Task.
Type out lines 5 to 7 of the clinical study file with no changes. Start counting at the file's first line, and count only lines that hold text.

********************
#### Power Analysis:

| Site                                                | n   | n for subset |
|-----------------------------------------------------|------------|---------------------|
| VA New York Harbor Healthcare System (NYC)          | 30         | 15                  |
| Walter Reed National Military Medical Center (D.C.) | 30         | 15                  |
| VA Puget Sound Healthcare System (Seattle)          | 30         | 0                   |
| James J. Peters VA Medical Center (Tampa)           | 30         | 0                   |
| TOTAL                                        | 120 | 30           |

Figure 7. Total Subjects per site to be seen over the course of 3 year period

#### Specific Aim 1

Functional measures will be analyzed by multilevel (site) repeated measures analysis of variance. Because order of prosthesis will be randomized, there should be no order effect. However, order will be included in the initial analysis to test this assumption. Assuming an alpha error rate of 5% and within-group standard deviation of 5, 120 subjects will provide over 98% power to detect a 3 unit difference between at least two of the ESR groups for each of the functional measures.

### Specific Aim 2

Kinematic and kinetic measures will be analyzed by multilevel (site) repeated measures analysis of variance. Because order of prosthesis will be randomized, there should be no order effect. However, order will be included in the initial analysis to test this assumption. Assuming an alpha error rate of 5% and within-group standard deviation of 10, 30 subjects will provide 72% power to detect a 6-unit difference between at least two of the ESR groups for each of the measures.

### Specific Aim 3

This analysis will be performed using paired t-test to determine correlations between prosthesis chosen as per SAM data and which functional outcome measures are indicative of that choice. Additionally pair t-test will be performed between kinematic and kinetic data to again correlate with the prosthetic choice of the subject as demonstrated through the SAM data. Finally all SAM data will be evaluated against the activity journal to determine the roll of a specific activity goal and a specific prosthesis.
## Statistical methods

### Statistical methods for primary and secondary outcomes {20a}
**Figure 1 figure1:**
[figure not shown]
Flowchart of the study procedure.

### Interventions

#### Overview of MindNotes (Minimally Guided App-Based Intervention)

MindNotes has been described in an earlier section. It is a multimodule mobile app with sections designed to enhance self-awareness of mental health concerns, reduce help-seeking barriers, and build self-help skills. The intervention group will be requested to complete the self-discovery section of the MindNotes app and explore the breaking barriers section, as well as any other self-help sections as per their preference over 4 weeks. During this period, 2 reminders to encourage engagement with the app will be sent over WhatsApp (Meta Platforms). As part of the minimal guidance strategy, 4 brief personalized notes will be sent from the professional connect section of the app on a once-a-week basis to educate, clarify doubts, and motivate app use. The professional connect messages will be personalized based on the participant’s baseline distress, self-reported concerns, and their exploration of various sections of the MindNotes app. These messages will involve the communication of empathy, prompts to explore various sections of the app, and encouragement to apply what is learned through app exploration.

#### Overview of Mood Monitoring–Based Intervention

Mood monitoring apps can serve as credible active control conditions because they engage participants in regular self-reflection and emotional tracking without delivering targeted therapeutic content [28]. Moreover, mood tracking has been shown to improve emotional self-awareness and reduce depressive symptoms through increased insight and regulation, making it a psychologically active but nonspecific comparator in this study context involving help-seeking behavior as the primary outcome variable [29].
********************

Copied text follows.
| Walter Reed National Military Medical Center (D.C.) | 30         | 15                  |
| VA Puget Sound Healthcare System (Seattle)          | 30         | 0                   |
| James J. Peters VA Medical Center (Tampa)           | 30         | 0                   |